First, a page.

This week I give readers the lowdown on some great re-issues recently released by Columbia Legacy, the 10th anniversary edition of Alicia Keys fabulous debut "Songs in A Minor" and two classic titles by reggae legend Peter Tosh - "Legalize It" and "Equal Rights."
Keys' wonderful debut 10 years ago - damn, I feel old - at the tender age of 19 instantly gave music lovers a new prodigy to marvel at.
The title is misleading, as not all of the songs are in the key of A minor. It really doesn't matter, as Keys effortlessly combines an intoxicating stew of classically influenced piano with light hip-hop beats that was instantly original and exciting. It also was a message to the jaded and hated that not all pop music was garbage, and there still was something fresh to be said in modern R&B.
The multi-talented Keys, who also is a producer, author, news correspondent, philanthropist and actress, is a wonder, a perfect pop creation who, in my opinion, made hip hop relevant again, just when it was ready to totally burn out as an art form.
Her debut also was a strong statement that all the posers and talentless hacks in rap still couldn't hold a candle to someone who was a real musician with talent to spare. I've always lamented how rap and hip hop had deteriorated from its glory years in the late 1980s and to the mid-1990s into something stillborn and cliched. Alicia Keys debut gave me hope there was still life and intelligence in hip hop.
Her debut also was a declaration she wasn't to be treated as some sort of ghetto princess but as a strong, independent woman. It was a remarkable statement to make when women were routinely dissed and insulted in modern hip hop and rap.
"Songs in A Minor" was a pure pop treat from start to finish, with smart arrangements featuring Keys wonderfully understated and soulful vocals. No vocal acrobatics here - just great, straight-up singing from the heart. The 10th anniversary edition includes a bonus CD of remixes, live renditions of the songs on the original album as well as a fine duet with the philosophical rapper NAS. Also included is a DVD with interviews with Keys and other goodies related to the album.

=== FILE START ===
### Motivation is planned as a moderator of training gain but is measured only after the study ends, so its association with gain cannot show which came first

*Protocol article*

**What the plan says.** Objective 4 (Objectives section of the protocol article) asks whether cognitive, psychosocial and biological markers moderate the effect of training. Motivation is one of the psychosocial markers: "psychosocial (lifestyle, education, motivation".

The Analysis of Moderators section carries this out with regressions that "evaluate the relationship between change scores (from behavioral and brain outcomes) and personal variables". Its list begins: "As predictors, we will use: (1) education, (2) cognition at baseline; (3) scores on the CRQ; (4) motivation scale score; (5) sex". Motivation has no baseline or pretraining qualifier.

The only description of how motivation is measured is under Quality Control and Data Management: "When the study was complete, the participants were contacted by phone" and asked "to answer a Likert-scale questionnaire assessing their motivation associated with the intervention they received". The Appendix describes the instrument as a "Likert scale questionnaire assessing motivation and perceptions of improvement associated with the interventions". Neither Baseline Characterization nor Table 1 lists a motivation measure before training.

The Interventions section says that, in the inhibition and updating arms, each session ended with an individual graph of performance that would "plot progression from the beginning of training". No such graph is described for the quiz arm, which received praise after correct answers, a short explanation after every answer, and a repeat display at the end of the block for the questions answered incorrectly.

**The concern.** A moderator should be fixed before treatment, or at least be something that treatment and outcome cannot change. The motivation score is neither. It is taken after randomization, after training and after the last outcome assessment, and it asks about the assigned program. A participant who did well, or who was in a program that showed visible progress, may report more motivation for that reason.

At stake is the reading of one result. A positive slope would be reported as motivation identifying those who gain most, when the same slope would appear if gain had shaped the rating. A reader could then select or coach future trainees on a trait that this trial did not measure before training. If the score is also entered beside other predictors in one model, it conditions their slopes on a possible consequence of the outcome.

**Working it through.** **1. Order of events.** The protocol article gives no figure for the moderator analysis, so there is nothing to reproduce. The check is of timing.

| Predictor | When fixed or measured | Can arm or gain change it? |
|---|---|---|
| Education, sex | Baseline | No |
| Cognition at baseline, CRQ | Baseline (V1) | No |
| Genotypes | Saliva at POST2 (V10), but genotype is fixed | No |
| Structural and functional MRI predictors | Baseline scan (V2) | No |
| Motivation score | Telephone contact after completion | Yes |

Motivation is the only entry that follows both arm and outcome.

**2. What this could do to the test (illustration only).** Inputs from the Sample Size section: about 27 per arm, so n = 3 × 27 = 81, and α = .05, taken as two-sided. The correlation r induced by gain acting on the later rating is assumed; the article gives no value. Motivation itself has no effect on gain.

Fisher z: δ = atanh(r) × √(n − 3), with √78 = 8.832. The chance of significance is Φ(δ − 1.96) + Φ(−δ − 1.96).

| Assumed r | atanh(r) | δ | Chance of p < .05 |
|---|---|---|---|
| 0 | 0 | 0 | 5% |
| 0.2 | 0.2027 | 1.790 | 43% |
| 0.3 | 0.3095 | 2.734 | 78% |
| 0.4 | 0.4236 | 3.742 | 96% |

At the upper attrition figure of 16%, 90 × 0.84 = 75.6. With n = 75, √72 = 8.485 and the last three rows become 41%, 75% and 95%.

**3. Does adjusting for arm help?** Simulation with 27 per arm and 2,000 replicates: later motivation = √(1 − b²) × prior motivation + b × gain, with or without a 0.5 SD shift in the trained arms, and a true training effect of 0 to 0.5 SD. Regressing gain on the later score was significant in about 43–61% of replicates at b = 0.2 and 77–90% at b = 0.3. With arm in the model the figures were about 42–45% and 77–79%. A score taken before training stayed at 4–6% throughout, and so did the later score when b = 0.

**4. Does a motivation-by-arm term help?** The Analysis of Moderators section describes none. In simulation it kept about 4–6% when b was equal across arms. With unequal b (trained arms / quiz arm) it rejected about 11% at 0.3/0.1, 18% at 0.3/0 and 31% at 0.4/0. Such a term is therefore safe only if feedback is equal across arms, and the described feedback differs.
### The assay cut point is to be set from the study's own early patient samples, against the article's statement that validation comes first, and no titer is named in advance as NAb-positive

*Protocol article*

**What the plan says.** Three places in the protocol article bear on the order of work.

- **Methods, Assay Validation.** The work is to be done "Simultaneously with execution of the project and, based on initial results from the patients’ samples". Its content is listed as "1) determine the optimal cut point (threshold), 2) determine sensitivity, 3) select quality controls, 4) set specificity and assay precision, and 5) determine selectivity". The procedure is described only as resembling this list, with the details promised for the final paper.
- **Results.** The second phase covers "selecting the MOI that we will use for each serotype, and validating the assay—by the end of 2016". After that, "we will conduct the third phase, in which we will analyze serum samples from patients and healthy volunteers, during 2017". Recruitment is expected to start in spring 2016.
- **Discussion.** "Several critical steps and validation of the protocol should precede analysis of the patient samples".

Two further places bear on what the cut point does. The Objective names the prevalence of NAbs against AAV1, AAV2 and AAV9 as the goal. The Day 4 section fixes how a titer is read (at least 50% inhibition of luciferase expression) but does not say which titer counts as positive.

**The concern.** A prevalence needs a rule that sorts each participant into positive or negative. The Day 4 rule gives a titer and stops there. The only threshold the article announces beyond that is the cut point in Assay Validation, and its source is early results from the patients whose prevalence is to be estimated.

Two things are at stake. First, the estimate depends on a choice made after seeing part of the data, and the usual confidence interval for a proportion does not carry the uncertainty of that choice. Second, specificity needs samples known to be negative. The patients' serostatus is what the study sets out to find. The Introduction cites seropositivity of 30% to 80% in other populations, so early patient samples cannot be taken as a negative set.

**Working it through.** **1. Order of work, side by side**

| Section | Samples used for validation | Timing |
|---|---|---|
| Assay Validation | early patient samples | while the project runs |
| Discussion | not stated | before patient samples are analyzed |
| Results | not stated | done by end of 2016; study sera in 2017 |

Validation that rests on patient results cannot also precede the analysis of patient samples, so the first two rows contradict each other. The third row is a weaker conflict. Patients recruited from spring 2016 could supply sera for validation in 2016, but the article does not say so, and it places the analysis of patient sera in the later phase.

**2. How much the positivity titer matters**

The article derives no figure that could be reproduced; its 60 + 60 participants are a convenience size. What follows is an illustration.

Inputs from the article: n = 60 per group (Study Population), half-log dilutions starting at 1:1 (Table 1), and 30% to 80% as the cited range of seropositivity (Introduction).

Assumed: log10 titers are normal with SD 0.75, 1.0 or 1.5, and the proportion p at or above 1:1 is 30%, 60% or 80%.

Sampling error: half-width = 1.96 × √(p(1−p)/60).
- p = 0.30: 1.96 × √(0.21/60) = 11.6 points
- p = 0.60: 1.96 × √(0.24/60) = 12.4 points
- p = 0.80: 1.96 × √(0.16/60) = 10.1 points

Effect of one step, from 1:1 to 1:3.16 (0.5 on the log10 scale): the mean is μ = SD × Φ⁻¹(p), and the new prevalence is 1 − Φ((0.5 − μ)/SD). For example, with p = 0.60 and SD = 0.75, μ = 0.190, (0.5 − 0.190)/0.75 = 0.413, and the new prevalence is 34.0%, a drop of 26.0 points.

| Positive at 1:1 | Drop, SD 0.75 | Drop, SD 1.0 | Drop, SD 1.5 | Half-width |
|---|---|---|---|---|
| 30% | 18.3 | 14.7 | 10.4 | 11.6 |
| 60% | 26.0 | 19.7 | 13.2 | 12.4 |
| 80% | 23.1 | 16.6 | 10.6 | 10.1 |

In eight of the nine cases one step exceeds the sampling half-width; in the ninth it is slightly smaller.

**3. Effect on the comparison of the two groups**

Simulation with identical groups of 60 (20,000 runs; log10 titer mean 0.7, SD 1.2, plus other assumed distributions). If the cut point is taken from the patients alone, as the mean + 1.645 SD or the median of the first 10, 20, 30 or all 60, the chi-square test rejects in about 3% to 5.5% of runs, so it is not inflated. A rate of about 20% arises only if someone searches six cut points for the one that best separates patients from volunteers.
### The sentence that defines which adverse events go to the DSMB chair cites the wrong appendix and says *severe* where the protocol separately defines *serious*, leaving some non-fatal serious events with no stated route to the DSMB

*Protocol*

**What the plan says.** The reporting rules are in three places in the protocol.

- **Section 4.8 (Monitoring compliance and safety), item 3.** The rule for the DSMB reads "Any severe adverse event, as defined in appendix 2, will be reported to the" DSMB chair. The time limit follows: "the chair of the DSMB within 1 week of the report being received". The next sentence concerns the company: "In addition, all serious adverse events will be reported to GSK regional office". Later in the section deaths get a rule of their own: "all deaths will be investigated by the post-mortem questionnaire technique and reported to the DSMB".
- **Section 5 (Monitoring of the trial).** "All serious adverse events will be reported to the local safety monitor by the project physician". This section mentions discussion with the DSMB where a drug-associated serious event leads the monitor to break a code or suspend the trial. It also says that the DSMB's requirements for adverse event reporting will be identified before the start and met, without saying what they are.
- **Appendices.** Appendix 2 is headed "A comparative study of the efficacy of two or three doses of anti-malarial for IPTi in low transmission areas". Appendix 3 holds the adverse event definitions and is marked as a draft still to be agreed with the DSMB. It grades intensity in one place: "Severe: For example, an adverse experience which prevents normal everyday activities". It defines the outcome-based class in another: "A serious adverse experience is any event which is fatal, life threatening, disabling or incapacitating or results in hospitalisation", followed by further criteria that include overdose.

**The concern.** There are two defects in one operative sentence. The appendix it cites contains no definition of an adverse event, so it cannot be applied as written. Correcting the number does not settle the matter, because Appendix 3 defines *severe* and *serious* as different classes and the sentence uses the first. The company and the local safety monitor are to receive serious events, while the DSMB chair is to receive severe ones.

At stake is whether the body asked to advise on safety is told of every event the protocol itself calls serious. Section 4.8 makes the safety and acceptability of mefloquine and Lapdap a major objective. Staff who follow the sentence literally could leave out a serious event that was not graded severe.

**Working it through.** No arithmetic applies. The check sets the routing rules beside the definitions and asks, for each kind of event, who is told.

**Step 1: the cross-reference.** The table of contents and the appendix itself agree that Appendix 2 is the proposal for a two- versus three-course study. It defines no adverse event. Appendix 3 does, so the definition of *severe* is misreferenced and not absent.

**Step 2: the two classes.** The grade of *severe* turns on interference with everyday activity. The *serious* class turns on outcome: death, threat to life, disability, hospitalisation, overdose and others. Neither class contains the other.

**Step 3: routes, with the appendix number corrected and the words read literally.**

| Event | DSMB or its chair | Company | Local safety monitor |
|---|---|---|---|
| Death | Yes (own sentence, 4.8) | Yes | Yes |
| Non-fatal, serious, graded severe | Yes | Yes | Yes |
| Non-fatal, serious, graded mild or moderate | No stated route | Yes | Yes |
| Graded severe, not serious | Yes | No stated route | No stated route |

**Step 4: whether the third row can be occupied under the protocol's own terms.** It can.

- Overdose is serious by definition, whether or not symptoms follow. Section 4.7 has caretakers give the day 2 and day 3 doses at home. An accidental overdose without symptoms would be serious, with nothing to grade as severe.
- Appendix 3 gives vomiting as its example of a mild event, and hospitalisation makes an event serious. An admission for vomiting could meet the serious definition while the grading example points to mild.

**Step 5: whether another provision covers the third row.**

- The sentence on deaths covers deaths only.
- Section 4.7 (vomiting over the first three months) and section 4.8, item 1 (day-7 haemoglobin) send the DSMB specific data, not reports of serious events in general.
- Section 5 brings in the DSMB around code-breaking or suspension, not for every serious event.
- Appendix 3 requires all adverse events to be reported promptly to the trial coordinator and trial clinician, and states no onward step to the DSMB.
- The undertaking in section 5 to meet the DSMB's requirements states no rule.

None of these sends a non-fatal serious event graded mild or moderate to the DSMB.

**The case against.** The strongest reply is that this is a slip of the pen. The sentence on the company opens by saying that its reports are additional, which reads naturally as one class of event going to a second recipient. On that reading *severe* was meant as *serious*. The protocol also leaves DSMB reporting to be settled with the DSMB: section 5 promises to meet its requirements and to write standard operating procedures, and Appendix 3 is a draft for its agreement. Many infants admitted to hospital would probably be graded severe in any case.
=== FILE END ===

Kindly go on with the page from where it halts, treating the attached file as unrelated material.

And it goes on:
Keys' stunning debut 10 years ago still resonates in the pop landscape, as well it should.
Peter Tosh was the "bad" reggae star, who had a somewhat rocky relationship with Bob Marley, the god of reggae. Both were part of the original Wailers with Bunny Wailer, the band that virtually invented reggae.
Splitting from the group that made Marley famous in the mid-1970s, Tosh - a member of the Rastafarian religion along with Marley and Wailer - took a more revolutionary tone as opposed to the peace, love and passive resistance stance that turned Marley into an icon. From Tosh's 1976 debut "Legalize It," he became a strong advocate for the legalization of marijuana, which is considered sacred among those of the Rastafarian religion. A powerful, politically charged voice for equal rights who was unafraid to speak out against the corruption rampant in his native Jamaica, Tosh didn't mind ruffling feathers, even after receiving beatings at the hands of the notoriously corrupt police force in Kingston, Jamaica, after a concert there in the 1970s.
Championed by the Rolling Stones, particularly Mick Jaggar - I remember watching Jaggar join Tosh for a performance on "Saturday Night Live" in the late 1970s - Tosh released "Legalize It," a fabulous reggae record despite its topical title. "Equal Rights" was even better, a great protest album with Tosh discovering his African roots along with an awareness of injustices throughout the world. Fearless, rebellious and angry, "Equal Rights" and "Legalize It" are two reggae classics that have received a great makeover by Columbia Legacy, with remastered sound and bonus discs featuring remixes and alternate versions.
For anyone truly interested in reggae as an art form, these two discs are essential.